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Planes, Trains, and Automobiles

Lesson Number One about traveling with an infant: Give yourself mounds of time. Our plane ride to Oakland last week was much more stress filled than it needed to be, and in large part that was because we just didn’t understand how much longer everything would take with an infant along for the ride.

Friday night I managed to pack because my in-laws came over to help with Simon (thanks Jim and Evie!) while I packed and Matt worked. Around midnight, Matt and I we decided to rent a car seat from Hertz after all and take an umbrella stroller with us. The problem with this is that we didn’t own an umbrella stroller, so Matt hit A STORE I WILL NOT NAME in the wee morning hours to purchase the same.

Saturday morning rolled around and we were a tired family that needed to wrap up last-minute packing, drop off my Dad’s car that we had borrowed the day before, and get to the airport by 9:20 or so for our 10:20 fight. How many mistakes can you spot in that sentence? We count 3. There should have been no last minute packing. There should have been no same day car dropping off. And there certainly should have been more than a single hour’s allowance at the airport.

We made it to Oakland (our luggage did not until the next flight-but that’s a different story), but it was no fun getting there. First, we were rushed out of the door and ran late getting to the airport. Second, once we got to the airport we realized that Matt had left his backback-holder of his laptop computer and our camera among other things-in my Dad’s car. We realized this in line at the ticket counter, when it was clear that we could not go back and pick it up.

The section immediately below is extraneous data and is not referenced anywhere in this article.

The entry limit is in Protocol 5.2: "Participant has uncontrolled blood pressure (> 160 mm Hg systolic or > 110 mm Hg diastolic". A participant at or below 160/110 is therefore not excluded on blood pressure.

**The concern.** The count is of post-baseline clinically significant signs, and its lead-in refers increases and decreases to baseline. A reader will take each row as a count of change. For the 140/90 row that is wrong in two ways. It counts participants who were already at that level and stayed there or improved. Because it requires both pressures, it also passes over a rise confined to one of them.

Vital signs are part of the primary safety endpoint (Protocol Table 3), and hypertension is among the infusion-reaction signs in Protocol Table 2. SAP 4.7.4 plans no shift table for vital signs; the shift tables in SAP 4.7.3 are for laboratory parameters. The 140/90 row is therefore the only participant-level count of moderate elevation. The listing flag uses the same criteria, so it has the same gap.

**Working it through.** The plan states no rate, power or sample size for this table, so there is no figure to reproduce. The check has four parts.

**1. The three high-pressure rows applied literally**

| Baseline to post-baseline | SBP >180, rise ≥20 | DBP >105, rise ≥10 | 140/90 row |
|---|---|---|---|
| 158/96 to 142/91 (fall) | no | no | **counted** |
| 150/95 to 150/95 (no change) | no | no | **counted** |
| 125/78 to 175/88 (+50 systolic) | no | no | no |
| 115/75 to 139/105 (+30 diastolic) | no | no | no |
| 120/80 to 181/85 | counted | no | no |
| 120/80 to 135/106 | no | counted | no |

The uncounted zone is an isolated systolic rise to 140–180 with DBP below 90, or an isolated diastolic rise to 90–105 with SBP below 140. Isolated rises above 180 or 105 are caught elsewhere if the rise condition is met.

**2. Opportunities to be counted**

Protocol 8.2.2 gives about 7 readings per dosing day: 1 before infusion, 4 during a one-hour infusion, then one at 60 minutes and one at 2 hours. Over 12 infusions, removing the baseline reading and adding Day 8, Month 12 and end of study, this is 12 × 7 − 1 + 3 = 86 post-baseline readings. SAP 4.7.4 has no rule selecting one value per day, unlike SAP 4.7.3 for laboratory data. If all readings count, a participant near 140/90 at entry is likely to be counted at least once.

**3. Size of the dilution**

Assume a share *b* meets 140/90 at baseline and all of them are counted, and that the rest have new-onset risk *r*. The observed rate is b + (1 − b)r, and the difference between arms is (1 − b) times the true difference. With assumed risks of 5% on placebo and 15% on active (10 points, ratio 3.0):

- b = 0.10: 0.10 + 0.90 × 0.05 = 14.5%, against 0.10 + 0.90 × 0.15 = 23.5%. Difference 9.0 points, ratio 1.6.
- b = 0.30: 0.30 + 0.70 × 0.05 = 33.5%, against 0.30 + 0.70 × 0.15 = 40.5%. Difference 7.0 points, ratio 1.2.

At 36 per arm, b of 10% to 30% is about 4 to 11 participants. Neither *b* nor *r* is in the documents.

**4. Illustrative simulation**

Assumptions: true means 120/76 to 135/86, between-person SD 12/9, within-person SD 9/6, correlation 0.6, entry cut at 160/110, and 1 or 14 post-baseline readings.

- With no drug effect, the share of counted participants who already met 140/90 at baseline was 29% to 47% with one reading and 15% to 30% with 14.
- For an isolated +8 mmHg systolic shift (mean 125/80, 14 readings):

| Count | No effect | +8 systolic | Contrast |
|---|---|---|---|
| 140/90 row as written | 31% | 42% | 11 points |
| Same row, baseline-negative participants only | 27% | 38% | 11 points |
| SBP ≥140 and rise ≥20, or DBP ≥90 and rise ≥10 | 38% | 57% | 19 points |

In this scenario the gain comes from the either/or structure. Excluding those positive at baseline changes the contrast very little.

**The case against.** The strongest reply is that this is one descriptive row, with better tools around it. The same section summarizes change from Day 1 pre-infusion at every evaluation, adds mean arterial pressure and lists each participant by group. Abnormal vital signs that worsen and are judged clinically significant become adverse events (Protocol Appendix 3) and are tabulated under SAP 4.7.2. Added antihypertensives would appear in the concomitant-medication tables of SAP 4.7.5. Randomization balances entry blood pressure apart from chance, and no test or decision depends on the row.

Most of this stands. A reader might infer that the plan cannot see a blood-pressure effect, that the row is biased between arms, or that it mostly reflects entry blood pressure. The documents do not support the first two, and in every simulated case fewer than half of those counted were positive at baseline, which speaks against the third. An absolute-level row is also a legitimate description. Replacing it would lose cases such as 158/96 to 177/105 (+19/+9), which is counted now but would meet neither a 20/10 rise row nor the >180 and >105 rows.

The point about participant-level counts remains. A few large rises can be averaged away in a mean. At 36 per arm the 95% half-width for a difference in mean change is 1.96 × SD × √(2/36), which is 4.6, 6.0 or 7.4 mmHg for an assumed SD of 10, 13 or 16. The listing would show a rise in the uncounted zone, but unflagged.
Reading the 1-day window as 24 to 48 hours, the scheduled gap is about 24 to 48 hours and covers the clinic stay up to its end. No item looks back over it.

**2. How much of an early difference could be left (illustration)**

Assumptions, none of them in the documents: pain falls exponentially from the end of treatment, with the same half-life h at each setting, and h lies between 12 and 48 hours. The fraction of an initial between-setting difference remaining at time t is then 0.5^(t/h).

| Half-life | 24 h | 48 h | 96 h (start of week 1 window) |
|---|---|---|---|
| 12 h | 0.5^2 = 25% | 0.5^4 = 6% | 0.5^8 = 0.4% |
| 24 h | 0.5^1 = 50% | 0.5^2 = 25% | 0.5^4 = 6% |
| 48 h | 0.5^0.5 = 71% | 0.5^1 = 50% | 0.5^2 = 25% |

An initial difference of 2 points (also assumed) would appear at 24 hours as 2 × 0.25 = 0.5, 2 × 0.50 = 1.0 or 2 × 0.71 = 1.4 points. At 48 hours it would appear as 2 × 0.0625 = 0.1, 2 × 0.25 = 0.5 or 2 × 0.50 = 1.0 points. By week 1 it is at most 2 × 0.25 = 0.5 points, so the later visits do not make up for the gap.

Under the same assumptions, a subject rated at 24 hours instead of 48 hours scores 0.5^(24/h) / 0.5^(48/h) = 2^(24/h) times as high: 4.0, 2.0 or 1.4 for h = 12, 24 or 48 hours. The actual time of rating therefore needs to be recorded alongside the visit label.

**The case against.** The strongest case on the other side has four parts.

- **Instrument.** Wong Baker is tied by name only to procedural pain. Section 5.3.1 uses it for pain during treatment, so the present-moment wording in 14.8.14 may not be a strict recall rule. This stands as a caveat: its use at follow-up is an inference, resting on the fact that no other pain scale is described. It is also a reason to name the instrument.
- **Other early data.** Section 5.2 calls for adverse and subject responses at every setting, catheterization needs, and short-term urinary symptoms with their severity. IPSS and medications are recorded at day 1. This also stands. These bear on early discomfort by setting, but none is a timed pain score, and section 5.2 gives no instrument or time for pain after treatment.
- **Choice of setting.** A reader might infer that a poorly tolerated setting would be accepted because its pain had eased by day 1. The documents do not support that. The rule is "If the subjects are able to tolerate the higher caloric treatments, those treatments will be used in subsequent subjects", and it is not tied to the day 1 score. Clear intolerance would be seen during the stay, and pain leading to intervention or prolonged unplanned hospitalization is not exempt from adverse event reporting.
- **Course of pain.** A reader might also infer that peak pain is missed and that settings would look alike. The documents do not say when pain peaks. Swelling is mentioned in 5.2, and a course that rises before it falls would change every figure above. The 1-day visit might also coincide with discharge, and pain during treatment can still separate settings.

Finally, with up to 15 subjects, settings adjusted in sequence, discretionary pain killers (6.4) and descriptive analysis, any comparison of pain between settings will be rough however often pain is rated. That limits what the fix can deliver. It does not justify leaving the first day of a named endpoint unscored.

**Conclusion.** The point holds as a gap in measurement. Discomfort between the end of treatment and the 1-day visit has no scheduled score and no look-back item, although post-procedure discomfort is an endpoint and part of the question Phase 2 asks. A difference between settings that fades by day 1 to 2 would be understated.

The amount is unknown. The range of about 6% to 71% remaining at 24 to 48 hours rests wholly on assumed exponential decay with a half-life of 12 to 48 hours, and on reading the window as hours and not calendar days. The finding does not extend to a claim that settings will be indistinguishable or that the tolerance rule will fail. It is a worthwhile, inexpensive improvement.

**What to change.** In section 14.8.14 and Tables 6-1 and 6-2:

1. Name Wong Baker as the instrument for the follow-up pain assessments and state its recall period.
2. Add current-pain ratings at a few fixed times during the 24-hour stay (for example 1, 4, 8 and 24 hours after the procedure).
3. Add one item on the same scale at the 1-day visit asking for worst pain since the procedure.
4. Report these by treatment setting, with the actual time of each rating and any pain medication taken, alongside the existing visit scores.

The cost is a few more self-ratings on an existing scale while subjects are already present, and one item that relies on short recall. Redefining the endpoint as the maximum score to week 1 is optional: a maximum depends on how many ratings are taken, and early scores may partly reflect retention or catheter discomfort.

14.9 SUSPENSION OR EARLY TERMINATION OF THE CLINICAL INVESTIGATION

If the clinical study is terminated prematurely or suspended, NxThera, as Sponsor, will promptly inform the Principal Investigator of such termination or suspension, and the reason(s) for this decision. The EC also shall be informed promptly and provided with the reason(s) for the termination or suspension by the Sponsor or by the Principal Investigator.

What could we do? Matt called his brother to have him go back to my dad’s house, get the back-pack, and drop it off at our house. Once we got through security, Dan called. He had the computer, he made it to my dad’s in nine minutes, he thought he could get it to us before our flight left. At this time, our flight was boarding and was scheduled to take off in 20 minutes.

Oh God Oh God Oh God Oh God Oh God. I hate time stress like this. I hate cutting things close. I’m cavalier about when I arrive at airports solely because I know exactly how close I can cut things before the going gets gut churning. This type of I-think-I-can-make-it last minute rushing makes my guts burn and cranks up the cortico-steroids to unbearable levels.

I was hoping above all that Matt would say, “That’s OK, Dan. Just leave it at the house.” Instead, he gave me our second carry-on bag, rolled Simon in front of me, and ran out from the gate to pick up his bag. That left me to negotiate my tote, the diaper bag, the umbrella stroller I had never folded up before, and-oh yeah-Simon.

Oh God Oh God Oh God Oh God Oh God. Breathe. With much stumbling and help from a woman in line behind me (“I’m a grandmother,” she said, “I know how to fold that stroller.”), I managed to get myself, my stuff, and Simon on the plane with me. While Simon flirted away with pretty much everyone who would look at him-and I have a whole post coming about my son the Casanova-I sat there wondering what exactly my B-plan should be if Matt did not make it on the plane.

I whiled away the next few minutes in a sort of anti-Lamaze visualization exercise. I imagined myself turning around at Dallas to come home, homicidal in my rage that Matt left me at the gate alone. I imagined myself trying to navigate the Oakland airport, the new car seat, and a trip to Tony and Katherine’s all alone, homicidal in my rage that Matt left me at the gate alone. And I pictured sitting alone for hours at Dallas, waiting for the next flight we could both get on, slightly less than homicidal in my rage that Matt left me at the gate alone.

Lesson Number Two about traveling with an infant: Sometimes you have more luck than brains. By some sort of grace of the travel gods, Dan made it back to the airport in nine minutes, Matt ran through security at uncommon speed, and just as they announced the final boarding call and were ready to close the door and pull away from the gate, Matt appeared at the front of the plane. His belt was off. His shoes were untied. He was sweating from stress and exertion. And he’d rarely looked so handsome to me!

That covers planes. Next up, a little ditty about trains and automobiles.

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